At the 2012 edition of the New York Bar & Restaurant show at New York’s Jacob Javits center, countless brands old and new were vying for consumers’ attention. Not everything was specifically about booze, though—it was also about new ideas that might bring extra profit for bars and restaurants.
By Tom Lynch
It all started when that first guy put that first lime inside of his Corona.
Beer cocktails. What has this world come to? We’ve grown into an age when things like Miller Chill happen, which is a little different than adding an orange to a Blue Moon.
Despite some friends’ claims that I’m a purist in all fields, I’ve never viewed myself as such. I just kind of, sort of, fear change. But that’s a bit of another story for another bit of time.
When the idea arose that I scavenge the city to find adventurous beer concoctions, I cringed. I don’t do new things very well. I’m a member of that crowd who will try anything, just as long as we’ve tried it before and liked it. But, I thought, what the hell—I’ll just make someone come with me, so I won’t puke alone.
That wasn’t easy. But to be fair, I didn’t sell it all too well.
“Hey man, would you come with me when I somewhat aimlessly run around the city trying out different gross beer mixtures?”
“Is this gonna be like that time you made me run around the city eating fish tacos?”
“I have to work.”
But beer is beer and my roommate finally gave in. First stop was Wicker Park’s Handlebar, where I had heard the Guinness Float, a pint of Guinness with soy vanilla ice cream on top, was actually pretty good. (You’ll notice all of the following locations are in the general Wicker Park/Bucktown area because: 1) I wanted to keep everything within walking distance and 2) Well, just because. I can do whatever I want when I’m doing something that frightens me.) I ask the bartender for the float. He says they’re not serving ice cream.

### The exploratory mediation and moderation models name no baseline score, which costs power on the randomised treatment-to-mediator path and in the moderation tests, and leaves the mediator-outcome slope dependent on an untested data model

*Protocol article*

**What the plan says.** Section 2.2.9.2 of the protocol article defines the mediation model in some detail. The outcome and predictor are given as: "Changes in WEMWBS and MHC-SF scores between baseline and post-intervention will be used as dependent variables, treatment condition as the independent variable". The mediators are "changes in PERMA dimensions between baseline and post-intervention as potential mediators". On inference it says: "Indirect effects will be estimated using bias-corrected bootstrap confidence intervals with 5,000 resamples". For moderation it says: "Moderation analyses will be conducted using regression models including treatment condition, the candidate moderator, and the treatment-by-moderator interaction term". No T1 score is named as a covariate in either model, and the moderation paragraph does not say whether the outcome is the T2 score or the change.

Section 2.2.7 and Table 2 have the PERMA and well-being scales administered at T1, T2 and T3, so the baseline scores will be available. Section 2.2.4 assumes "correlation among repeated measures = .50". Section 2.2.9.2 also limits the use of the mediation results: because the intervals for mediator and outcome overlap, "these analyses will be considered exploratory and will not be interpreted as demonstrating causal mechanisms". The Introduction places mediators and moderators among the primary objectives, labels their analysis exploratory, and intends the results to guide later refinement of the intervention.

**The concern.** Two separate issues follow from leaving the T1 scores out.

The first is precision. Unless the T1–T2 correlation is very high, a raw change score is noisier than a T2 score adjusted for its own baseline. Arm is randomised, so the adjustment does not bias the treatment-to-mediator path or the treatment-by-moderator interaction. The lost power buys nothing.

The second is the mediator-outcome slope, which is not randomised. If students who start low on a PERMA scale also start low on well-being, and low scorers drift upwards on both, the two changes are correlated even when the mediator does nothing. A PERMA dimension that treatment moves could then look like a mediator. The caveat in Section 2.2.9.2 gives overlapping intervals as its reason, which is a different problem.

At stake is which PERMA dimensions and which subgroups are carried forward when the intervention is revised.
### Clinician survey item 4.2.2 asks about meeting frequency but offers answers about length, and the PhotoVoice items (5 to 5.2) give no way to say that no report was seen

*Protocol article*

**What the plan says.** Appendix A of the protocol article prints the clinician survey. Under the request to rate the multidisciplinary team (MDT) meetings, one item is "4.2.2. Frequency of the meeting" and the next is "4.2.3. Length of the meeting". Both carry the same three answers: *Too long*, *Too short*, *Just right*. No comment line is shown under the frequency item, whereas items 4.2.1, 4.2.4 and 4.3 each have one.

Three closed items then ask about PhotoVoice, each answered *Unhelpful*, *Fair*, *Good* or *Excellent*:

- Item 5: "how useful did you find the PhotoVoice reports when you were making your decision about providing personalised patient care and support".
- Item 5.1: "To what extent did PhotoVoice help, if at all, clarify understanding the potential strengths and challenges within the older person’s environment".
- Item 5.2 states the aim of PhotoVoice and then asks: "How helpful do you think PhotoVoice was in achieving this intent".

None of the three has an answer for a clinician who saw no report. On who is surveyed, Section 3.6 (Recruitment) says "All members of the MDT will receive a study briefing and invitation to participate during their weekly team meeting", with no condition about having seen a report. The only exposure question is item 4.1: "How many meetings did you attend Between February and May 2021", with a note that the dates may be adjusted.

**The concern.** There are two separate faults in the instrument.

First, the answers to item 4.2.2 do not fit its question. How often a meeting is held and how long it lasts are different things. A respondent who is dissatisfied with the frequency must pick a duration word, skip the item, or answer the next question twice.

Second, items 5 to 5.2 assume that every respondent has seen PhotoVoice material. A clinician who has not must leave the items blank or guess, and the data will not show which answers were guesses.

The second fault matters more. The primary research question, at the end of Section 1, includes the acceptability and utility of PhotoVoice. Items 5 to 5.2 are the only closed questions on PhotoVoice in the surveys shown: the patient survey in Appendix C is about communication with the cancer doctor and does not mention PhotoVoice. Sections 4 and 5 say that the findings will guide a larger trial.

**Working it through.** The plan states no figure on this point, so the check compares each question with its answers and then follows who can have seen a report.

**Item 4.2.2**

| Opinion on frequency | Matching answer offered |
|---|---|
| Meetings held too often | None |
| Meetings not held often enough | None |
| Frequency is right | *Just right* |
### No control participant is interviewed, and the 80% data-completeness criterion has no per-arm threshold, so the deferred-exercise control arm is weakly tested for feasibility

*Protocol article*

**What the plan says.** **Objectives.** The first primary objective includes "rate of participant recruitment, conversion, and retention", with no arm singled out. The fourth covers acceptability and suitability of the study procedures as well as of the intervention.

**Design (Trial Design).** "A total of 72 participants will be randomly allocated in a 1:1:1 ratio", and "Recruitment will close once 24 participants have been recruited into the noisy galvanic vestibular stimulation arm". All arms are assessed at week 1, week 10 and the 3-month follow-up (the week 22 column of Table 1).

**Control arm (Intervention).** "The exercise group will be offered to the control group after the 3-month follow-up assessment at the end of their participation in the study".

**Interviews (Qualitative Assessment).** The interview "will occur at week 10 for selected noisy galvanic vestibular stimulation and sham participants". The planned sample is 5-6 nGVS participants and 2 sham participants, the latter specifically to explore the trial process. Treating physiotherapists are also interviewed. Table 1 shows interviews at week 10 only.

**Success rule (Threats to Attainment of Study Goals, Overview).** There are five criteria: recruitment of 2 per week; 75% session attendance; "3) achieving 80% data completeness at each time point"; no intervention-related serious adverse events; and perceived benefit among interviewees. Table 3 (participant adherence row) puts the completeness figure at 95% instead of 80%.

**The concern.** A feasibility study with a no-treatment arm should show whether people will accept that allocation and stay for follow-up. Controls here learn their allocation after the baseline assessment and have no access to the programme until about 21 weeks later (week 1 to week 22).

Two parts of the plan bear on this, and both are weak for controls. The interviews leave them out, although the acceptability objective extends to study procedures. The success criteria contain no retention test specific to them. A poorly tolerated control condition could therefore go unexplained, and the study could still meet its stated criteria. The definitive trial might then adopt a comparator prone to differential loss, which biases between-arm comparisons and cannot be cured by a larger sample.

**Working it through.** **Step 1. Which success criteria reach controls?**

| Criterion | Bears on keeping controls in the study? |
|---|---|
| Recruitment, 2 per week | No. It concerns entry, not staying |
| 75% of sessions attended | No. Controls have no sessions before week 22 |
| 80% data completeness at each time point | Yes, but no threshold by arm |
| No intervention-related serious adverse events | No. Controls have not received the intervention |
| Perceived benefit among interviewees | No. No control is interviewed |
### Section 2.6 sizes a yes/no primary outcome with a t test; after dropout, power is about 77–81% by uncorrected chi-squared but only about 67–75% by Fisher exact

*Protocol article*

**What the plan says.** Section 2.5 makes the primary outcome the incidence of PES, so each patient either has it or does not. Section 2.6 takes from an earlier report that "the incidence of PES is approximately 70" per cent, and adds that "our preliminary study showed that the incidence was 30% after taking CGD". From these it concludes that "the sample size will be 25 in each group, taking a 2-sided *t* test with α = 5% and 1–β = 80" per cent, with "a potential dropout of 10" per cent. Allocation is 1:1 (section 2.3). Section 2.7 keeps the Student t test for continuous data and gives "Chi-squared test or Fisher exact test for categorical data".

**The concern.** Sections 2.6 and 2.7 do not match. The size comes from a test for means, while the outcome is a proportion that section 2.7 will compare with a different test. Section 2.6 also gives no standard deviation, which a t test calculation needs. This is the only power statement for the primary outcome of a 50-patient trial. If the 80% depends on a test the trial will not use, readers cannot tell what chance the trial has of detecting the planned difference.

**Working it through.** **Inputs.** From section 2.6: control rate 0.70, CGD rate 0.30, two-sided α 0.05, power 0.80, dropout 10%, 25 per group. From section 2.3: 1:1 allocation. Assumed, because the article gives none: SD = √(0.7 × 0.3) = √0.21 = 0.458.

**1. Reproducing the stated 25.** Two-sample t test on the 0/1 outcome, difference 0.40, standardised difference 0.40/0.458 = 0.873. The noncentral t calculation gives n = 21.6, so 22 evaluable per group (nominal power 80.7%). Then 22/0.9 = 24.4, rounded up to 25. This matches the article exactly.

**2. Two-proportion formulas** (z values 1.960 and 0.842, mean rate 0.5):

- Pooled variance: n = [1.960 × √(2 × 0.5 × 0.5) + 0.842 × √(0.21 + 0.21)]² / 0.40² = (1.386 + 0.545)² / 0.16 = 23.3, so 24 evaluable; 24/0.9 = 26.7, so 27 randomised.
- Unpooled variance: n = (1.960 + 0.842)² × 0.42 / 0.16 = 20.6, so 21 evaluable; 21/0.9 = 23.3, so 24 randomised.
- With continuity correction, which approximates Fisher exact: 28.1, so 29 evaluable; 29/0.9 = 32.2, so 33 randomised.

Backfire! This is exactly what I feared. Now I look like that guy who ordered a stupid drink and can’t get it. Nevermind that it’s summer and there’s no ice cream. When do they serve it? I improvise and order a Stiegl Radler lemon beer, a creation that’s half Stiegl beer and half lemon soda. It tastes… nice? More like a watered-down beer, sweetened with sugar. It’s refreshing, make no mistake, a lighter-than-light excursion that, honestly, smells better than it tastes. I would imagine a homemade lemonade-beer (Shandy is what it’s called, for me and the other ignorant saps) would be far too candy-like, and would be impossible to drink with food, let alone drink a hundred of them during a night, ahem, on the town. And that’s really really important for me.
Next up was over on Division Street, at the Adobo Grill, where my roommate and I were destined to sip what we idiotically kept referring to as the “spicy beer.” I know what the drink is called, but I also have a fear of mispronouncing things, so I won’t say it aloud. It’s Sunday afternoon, and the place is dead. We sit at the bar.
“Hey man,” I, goofy and nervous, say to the bartender, “can I have one of those spicy beer things?”
He looks at me with grated amusement. “A Michelada?”